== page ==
Presentation on theme: "Piloting eFeedback on hand-written exams Jon Shute (School of Law), Anna Verges & Andrew Wilson (eLearning Faculty of Humanities)"— Presentation transcript:
Piloting eFeedback on hand-written exams Jon Shute (School of Law), Anna Verges & Andrew Wilson (eLearning Faculty of Humanities)
Faculty perspective Examination remains the second major form of summative assessment across Faculty. Source: Campus Solutions Assessment typeInstances% of total Coursework/Assignment/Essay1,28344.99 Exam74326.05 Presentation2518.80 Test1304.56 Report1083.79 Practical1053.68 Oral802.81 Portfolio692.42 Project652.28 Dissertation240.84 Other 2852
Faculty Perspective Timeliness and quality of feedback on examinations is not only a challenge in large cohorts but arguably a key contributor to student satisfaction and attainment. A small pilot conducted in Criminology shows that electronic delivery of feedback increases student engagement with feedback provided on examinations.
Academic perspective Motives Pilot: LAWS10432 Psychology, Crime & Criminal Justice (n=140- 170) Half the class randomly allocated to receive electronic feedback Feedback comments entered into Excel marking sheet (anonymous/offline) Spreadsheet uploaded into Blackboard
Academic perspective Personal experience & evaluation 37/76 (48.7%) of cohort checked exam score in feedback via ‘My Grades’ in Blackboard No date on paper feedback views Evaluation then and now
Process (Demo) 1. Preparing the Grade Centre hiding the name and surname column in the Grade Centre; create a new column in the Grade Centre and hide it to users (so that grades are not released as marking is underway) 2. Anonymous marking: Marker enters grade and comments via ‘Quick Comment’ in Bb or marks offline using Excel. 3. Not anonymous marking: Marker enters grade and comments via ‘View Grade Details’. A rubric can be created and associated to a Grade Centre column. Marker can mark by either: Entering a grade only Entering comments Ticking a rubric cell 4. Release grades: visibility of grades controlled manually by making Grade Centre column visible or not. No selective release can be set on Grade Centre columns.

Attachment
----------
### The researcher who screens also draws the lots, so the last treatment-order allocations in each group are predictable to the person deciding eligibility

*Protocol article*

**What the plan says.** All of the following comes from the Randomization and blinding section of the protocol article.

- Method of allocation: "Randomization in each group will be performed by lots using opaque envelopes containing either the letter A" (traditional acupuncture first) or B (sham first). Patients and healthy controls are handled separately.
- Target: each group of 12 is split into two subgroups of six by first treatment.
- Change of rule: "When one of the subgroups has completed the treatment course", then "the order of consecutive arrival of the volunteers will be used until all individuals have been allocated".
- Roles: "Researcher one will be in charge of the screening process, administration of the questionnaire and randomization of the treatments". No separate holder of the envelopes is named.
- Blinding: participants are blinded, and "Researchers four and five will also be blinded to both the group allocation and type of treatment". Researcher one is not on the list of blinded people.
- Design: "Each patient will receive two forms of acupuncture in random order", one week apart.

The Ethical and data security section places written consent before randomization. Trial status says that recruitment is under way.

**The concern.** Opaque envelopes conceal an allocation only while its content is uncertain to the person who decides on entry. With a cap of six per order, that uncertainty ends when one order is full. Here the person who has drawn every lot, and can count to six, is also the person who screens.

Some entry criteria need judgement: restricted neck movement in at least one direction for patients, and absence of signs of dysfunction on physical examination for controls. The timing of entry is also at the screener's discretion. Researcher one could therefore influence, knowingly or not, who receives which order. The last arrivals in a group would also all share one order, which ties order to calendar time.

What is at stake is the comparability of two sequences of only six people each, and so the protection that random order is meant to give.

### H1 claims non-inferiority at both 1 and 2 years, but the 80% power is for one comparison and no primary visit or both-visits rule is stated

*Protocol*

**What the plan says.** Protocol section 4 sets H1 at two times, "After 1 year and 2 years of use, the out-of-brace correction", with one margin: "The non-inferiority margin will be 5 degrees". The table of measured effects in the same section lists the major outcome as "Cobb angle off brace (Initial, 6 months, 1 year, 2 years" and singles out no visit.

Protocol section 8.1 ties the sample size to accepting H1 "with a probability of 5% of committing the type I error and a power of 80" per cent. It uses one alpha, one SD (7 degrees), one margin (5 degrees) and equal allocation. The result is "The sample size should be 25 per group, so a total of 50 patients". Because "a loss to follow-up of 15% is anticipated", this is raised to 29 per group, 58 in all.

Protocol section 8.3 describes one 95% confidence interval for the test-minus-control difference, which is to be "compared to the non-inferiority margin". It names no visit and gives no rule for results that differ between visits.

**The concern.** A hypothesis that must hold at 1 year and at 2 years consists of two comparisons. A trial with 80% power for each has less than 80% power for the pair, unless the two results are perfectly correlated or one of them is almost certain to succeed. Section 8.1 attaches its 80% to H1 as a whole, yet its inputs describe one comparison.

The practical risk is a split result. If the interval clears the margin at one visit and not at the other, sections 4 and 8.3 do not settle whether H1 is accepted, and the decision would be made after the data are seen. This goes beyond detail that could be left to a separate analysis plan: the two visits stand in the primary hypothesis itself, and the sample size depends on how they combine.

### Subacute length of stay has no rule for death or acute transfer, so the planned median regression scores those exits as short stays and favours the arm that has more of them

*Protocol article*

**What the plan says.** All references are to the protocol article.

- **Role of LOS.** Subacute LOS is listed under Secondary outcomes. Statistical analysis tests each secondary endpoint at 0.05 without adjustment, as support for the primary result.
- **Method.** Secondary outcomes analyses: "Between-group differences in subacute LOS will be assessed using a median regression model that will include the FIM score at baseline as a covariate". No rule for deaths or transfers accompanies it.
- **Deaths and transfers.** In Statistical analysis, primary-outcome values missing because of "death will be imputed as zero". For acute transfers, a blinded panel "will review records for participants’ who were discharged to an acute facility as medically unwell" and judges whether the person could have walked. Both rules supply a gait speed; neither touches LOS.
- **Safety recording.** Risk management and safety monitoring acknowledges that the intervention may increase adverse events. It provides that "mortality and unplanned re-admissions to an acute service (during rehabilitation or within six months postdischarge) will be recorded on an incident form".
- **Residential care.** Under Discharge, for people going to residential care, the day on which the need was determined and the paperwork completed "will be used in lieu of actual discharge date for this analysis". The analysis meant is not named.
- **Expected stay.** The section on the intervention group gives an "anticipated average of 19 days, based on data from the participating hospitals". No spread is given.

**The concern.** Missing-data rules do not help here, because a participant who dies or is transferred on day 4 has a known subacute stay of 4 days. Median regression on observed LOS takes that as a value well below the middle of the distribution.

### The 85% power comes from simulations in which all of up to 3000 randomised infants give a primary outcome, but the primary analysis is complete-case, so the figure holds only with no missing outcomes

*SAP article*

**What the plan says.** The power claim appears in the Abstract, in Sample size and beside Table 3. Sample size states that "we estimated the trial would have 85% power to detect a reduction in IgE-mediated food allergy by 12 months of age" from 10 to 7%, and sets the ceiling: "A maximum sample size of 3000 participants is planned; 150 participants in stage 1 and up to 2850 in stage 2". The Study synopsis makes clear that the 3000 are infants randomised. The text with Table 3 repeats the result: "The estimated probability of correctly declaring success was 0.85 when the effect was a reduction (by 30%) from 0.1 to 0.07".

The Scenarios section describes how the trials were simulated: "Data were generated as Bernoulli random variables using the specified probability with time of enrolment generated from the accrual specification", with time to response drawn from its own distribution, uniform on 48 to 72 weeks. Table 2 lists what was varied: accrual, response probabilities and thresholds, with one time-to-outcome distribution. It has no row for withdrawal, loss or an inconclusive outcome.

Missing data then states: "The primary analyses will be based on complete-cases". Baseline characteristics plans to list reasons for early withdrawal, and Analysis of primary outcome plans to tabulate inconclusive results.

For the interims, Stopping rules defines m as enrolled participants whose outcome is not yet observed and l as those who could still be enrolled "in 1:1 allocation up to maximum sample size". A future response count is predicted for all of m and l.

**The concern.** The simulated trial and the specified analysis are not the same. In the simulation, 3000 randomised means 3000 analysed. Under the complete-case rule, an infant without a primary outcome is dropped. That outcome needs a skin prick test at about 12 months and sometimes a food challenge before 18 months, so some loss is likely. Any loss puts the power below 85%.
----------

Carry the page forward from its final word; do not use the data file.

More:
Pros & Cons ProsCons Administrative savings for academic and PSS staff Grades can be returned quicker and time to arrange feedback viewing not required Students: No need for students to physically collect scripts with feedback (feedback available online) Increased likeliness that students collect feedback Upload of grades from Bb to CS is uncontroversial Initial time investment required to set up anonymous marking conditions and configure grading sheets - Grade Centre (anonymous, create columns) Anonymity conditions can be easily reverted Protocols are required for online marking to ensure strict observation of student anonymity Offline marking requires full attention to formatting aspects (downloading & uploading from Grade Centre to Excel)
Next steps Larger sample/evidence Expand pilot to other courses Gathering student views on preference for full e-exams vs. hand-written examinations